CasinoCityTimes.com

Gurus
News
Newsletter
Author Home Author Archives Author Books Send to a Friend Search Articles Subscribe
Stay informed with the
NEW Casino City Times newsletter!
Newsletter Signup
Stay informed with the
NEW Casino City Times newsletter!
Recent Articles
Best of Mark Pilarski

Gaming Guru

author's picture
 

Tic-tac-dough, for the casino, that is

7 June 2004

Dear Mark,
I'm not sure if my uncle is pulling my leg, but he said that there is a casino that offers you the opportunity to play tic-tac-toe against a chicken. I thought a chicken dinner bet was sufficient enough to prove him wrong. Do you mind dispelling his preposterous claim? Mary H.

While paying off your losing wager to your Uncle, Mary, you certainly won't be gobbling on Ginger, the chicken extraordinaire that two casinos that I know of have used to cook the goose of many intrepids who wanted to go up against a live chicken. They are the Tropicana in Atlantic City and the Trump 29 Casino in Palm Springs, not unknown Poultry Farms.

Furthermore, Mary, the ha-ha bettor is not playing against some dumb, clucking capon. Ginger, along with 14 other rotating hens (some of her understudies won't work either late-swing or graveyard shift) is well educated, reward-trained, that is, using methods popularized by psychologist B.F. Skinner, at the Boger Chicken University in Springdale, Arkansas.

Known as the "Tic-Tac-Toe Chicken Challenge," this specific tic-tac-toe match-up has casino patrons challenging a chicken in tic-tac-toe for $10,000. The object of the game remains the same as what we all learned as kids: the first player to get three marks in a row wins; but the house has a built-in advantage (they wouldn't have it any other way, of course) since the chicken always goes first. Another understated casino edge is that the chicken is probably smarter than a lot of people we all know.

If you ever plan to join the line of daily contenders at either casino, if you don't mind, Mary, the historical odds will have me betting on the chicken. Ginger has played for more than three years at the Tropicana and has lost only five times.

Dear Mark,
I thought I might give you a poker laugh to start your day. My husband is a most conservative poker player. One night he was sitting next to a fellow who picked up his cards whereby my husband could clearly see what cards he was holding. After a while, my husband quietly said, "Sir, when you pick up your cards I can see what you are holding." The fellow turned to my husband and said, "What do I care? You never play a hand anyway." Louise G.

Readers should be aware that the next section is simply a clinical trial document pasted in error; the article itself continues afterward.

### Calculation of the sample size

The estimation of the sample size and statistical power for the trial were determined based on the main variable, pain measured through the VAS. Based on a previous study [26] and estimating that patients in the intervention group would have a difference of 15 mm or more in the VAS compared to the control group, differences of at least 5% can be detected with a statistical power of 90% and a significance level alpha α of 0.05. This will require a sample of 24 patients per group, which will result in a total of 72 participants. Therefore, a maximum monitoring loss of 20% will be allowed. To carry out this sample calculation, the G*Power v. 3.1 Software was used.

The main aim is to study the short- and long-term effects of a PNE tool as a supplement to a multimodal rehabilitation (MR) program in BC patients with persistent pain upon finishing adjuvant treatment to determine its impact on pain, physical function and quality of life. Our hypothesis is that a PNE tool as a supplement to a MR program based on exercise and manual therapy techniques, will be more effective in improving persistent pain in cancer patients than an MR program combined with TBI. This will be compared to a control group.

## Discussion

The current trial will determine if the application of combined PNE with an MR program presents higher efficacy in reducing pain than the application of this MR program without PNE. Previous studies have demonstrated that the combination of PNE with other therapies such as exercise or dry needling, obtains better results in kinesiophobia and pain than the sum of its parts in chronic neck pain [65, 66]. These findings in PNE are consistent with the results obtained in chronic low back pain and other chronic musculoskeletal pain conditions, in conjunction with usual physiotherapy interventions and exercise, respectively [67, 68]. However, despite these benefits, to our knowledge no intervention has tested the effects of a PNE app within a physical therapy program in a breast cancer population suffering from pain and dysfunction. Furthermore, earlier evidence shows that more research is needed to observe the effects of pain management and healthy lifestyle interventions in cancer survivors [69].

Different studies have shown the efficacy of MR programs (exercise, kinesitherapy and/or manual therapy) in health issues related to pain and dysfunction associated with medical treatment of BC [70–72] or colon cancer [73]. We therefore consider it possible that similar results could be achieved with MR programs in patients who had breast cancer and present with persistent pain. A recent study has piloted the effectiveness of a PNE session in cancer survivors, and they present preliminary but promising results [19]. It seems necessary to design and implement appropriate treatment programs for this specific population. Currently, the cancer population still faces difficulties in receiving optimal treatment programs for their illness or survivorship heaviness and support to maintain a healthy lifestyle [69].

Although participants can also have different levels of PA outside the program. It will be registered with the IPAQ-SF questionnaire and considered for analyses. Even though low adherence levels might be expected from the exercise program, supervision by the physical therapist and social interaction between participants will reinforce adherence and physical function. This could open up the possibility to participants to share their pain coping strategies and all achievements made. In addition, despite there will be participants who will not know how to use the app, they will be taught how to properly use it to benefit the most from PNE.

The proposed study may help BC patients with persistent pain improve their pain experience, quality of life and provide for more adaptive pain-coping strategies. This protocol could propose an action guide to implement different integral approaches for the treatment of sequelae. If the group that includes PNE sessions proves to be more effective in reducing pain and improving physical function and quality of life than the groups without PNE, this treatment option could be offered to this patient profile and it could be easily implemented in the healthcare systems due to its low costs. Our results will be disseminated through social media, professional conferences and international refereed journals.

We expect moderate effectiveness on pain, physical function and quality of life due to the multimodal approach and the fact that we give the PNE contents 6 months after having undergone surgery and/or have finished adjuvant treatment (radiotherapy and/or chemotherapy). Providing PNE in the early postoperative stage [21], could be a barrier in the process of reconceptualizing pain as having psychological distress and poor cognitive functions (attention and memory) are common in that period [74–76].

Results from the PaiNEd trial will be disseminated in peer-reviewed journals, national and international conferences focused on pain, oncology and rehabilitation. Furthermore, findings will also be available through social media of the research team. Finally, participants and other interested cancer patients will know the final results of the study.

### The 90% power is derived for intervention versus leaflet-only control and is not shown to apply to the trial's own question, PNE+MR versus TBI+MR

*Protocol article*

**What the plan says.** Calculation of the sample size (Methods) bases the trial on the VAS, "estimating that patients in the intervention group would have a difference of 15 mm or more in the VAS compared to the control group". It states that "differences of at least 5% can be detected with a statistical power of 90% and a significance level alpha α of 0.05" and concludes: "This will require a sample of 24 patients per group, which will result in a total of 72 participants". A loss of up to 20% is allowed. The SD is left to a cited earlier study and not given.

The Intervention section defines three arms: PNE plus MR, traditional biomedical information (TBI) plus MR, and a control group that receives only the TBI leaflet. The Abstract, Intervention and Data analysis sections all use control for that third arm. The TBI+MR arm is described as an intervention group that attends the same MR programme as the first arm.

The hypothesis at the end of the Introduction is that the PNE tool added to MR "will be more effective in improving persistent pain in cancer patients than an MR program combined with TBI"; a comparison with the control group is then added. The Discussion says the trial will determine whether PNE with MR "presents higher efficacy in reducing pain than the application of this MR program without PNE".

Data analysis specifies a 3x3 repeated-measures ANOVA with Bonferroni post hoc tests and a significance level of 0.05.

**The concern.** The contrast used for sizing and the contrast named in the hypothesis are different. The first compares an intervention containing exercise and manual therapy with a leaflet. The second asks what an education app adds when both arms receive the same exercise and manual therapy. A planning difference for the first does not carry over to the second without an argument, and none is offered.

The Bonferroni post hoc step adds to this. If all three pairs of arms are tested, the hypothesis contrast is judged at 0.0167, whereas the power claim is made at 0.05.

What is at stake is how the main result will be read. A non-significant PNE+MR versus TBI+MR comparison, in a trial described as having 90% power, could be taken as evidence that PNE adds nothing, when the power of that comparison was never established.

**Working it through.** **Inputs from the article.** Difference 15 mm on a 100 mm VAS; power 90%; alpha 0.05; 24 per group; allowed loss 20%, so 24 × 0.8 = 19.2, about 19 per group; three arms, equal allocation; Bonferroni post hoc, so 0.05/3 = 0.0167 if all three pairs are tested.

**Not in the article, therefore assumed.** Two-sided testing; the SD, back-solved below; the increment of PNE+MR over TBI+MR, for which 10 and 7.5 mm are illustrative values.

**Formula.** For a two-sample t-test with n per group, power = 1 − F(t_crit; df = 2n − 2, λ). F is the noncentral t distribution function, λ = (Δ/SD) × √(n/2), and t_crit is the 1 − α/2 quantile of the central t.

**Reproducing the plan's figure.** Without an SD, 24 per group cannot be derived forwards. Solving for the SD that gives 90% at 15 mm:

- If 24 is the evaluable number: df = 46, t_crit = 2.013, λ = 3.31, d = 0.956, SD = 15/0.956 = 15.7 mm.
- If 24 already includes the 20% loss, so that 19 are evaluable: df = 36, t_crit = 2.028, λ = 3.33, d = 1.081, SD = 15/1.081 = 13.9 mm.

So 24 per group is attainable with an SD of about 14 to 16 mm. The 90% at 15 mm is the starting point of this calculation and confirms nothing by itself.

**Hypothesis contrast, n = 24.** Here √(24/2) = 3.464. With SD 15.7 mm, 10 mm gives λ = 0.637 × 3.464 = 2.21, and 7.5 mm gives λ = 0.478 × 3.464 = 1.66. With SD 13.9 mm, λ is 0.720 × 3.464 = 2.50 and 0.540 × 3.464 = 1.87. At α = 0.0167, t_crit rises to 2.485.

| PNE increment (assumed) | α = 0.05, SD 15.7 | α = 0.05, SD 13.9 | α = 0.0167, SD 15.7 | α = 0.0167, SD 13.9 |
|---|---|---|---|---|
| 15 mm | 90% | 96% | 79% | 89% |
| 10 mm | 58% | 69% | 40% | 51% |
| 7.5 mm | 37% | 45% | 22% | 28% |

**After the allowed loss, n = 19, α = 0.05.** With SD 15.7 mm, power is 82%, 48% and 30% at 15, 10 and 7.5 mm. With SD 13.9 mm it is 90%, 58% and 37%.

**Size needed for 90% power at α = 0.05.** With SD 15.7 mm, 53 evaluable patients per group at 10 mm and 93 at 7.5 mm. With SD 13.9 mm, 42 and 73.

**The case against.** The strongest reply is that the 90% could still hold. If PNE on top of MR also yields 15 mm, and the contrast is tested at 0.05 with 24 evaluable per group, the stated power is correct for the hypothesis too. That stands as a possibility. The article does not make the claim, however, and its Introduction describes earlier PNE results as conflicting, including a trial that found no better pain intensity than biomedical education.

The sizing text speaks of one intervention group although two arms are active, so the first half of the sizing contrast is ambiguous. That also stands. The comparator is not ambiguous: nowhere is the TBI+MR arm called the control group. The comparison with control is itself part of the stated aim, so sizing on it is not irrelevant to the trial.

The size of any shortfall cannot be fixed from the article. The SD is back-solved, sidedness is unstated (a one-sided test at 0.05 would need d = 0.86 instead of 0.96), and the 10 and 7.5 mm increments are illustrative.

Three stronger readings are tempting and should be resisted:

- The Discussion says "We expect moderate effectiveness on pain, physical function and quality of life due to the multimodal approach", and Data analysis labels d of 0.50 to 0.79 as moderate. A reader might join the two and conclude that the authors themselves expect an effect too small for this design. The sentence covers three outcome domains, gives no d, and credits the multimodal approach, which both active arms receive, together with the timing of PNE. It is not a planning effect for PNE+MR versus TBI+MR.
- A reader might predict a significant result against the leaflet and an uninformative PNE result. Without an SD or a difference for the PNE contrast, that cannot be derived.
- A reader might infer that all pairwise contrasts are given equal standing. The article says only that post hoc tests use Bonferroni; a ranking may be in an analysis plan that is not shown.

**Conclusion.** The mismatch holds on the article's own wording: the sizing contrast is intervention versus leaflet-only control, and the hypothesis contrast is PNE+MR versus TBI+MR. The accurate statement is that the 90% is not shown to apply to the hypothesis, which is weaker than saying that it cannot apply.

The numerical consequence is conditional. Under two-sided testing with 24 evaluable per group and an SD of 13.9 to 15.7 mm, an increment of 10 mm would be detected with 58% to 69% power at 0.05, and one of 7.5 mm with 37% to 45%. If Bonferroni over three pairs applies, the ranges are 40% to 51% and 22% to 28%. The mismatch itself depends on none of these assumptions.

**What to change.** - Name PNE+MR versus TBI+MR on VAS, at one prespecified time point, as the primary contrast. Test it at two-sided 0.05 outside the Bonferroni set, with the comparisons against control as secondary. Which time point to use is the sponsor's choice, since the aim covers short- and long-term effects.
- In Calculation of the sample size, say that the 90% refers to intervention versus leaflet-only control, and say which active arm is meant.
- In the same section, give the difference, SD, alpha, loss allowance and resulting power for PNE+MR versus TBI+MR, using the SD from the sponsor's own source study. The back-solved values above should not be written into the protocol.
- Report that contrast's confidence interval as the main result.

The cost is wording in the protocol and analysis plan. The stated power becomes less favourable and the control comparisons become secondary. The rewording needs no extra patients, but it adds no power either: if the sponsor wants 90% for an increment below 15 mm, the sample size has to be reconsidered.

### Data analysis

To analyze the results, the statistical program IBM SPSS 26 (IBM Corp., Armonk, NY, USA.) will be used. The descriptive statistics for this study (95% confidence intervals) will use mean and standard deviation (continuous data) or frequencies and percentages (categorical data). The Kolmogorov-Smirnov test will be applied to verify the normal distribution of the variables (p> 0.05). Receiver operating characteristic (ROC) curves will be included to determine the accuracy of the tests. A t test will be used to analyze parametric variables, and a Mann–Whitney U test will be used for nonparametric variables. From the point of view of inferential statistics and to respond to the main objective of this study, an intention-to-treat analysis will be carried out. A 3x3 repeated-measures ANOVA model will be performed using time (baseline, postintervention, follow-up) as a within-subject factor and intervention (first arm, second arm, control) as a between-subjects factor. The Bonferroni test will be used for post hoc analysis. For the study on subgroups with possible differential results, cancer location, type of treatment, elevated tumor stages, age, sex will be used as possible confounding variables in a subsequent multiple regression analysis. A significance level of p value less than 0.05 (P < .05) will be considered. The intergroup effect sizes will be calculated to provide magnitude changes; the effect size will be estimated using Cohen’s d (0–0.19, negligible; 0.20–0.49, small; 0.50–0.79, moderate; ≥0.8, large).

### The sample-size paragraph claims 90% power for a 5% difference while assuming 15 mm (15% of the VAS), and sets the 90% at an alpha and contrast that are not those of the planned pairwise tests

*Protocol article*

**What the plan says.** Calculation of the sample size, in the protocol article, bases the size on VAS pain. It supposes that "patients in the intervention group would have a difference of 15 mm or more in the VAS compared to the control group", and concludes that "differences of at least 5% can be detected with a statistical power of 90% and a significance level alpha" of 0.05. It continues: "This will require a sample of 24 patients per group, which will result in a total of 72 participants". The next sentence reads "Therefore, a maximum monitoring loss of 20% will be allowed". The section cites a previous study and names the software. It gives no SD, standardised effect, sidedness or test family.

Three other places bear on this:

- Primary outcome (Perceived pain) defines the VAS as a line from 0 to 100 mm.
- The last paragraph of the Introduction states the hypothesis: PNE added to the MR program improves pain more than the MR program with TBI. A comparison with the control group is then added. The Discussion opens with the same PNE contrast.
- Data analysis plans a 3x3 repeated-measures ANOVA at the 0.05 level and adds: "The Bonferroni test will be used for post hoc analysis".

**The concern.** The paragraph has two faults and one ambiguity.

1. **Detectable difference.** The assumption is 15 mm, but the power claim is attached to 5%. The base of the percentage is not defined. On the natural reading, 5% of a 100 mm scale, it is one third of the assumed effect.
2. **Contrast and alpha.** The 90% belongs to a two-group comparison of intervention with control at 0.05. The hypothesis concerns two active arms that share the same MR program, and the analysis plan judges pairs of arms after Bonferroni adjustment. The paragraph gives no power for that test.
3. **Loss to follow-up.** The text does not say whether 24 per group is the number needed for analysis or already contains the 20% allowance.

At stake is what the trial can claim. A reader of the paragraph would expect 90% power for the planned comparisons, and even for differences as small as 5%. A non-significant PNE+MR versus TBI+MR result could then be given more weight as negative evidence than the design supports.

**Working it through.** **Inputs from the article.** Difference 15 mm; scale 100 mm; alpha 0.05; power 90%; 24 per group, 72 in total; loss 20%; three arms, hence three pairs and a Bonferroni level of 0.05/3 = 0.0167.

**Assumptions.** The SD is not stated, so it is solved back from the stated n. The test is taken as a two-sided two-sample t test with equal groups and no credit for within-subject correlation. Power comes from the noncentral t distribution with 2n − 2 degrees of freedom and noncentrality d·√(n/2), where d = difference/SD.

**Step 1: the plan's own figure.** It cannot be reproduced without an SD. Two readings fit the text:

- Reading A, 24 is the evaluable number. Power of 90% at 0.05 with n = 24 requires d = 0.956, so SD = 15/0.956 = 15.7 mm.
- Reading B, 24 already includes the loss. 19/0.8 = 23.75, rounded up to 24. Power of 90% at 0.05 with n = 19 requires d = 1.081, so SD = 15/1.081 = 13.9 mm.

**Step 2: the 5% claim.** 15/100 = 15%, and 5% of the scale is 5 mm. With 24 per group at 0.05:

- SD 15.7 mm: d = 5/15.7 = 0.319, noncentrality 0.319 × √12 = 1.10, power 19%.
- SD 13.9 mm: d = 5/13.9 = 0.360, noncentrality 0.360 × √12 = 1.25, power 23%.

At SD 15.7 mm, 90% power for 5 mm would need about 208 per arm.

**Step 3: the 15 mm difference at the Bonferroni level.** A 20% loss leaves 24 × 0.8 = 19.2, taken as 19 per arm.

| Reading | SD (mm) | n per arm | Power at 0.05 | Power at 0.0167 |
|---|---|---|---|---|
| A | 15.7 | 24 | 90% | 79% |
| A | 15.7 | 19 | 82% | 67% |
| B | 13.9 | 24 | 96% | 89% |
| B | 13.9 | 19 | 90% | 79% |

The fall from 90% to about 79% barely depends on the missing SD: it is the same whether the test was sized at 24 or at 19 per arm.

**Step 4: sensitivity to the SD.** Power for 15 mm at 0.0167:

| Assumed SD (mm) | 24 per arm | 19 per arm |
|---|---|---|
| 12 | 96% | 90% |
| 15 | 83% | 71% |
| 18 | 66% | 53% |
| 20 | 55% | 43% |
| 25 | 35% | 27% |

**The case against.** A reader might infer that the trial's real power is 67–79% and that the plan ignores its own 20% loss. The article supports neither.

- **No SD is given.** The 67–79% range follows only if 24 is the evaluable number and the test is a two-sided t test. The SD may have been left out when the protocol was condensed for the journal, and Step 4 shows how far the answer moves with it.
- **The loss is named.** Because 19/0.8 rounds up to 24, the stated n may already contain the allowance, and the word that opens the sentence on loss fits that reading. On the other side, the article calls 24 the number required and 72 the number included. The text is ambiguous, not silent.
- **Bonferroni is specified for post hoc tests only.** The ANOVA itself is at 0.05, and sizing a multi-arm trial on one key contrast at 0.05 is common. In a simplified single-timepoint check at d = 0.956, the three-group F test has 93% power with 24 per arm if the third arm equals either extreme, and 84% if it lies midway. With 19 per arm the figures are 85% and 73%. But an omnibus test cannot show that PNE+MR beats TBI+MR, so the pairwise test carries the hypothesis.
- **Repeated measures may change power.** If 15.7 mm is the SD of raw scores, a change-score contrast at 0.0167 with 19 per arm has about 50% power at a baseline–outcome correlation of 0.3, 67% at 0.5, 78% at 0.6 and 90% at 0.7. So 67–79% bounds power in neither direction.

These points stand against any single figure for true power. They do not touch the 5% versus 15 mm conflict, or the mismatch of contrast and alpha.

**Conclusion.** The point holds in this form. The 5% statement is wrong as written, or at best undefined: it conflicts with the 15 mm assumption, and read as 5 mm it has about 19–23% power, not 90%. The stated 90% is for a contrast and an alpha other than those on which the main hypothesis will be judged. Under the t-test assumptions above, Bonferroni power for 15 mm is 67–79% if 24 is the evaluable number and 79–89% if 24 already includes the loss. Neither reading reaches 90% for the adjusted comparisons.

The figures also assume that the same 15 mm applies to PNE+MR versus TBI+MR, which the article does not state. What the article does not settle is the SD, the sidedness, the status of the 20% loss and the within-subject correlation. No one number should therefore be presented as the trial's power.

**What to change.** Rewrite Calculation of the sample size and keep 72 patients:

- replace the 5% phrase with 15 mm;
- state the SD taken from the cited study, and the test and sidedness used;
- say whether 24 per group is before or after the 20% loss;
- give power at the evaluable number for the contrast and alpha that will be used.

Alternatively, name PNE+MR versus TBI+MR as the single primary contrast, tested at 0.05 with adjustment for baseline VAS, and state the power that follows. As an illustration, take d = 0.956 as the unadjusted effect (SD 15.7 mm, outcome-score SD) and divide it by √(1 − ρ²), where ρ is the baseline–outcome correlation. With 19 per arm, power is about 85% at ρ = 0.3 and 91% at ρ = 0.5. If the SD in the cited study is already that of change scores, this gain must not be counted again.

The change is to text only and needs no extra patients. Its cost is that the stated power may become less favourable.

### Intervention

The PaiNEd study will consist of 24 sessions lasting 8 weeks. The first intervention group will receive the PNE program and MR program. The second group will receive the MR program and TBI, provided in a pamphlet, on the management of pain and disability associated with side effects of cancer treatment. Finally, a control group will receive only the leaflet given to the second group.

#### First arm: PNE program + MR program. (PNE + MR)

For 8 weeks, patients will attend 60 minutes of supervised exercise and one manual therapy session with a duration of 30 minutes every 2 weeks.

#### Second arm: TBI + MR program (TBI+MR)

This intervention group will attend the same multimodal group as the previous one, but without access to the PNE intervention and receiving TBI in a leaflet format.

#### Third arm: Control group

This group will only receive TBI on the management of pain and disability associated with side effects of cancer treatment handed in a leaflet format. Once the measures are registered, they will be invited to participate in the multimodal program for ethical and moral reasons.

There are certain adjectives that refer to the playing style of most poker players, such as, "loose" and "tight," "passive," and "aggressive." "Loose" versus "tight" refers to a player's starting hand requirements. Your husband is tight because he plays fewer starting hands. Poker players are also labeled as either "passive" or "aggressive." Passive players seldom raise, and favor a check or call approach. That said, I would categorize your husband's play as "tight-passive" and note that he's probably the most readable player at any poker table.

A tight-passive (or, in gamblingo, "a rock") plays few hands, and those very carefully. If a tight-passive player all of a sudden starts raising, it is likely that he's got the "nuts" (the best possible hand on the board).

The plus side your husband's play is that he won't lose much money, but the down side is that he won't win much either. Tight-passives like your husband are very predictable and consistent, but, Louise, that is why you married him, right?

Gambling quote of the week: "As soon as you can accept the possibility of losing philosophically, you automatically improve your chances of winning." — Darwin Ortiz, Casino Gambling for the Clueless (1986)

Recent Articles
Best of Mark Pilarski
Mark Pilarski

As a recognized authority on casino gambling, Mark Pilarski survived 18 years in the casino trenches, working for seven different casinos. Mark now writes a nationally syndicated gambling column, is a university lecturer, author, reviewer and contributing editor for numerous gaming periodicals, and is the creator of the best-selling, award-winning audiocassette series on casino gambling, Hooked on Winning.
Mark Pilarski
As a recognized authority on casino gambling, Mark Pilarski survived 18 years in the casino trenches, working for seven different casinos. Mark now writes a nationally syndicated gambling column, is a university lecturer, author, reviewer and contributing editor for numerous gaming periodicals, and is the creator of the best-selling, award-winning audiocassette series on casino gambling, Hooked on Winning.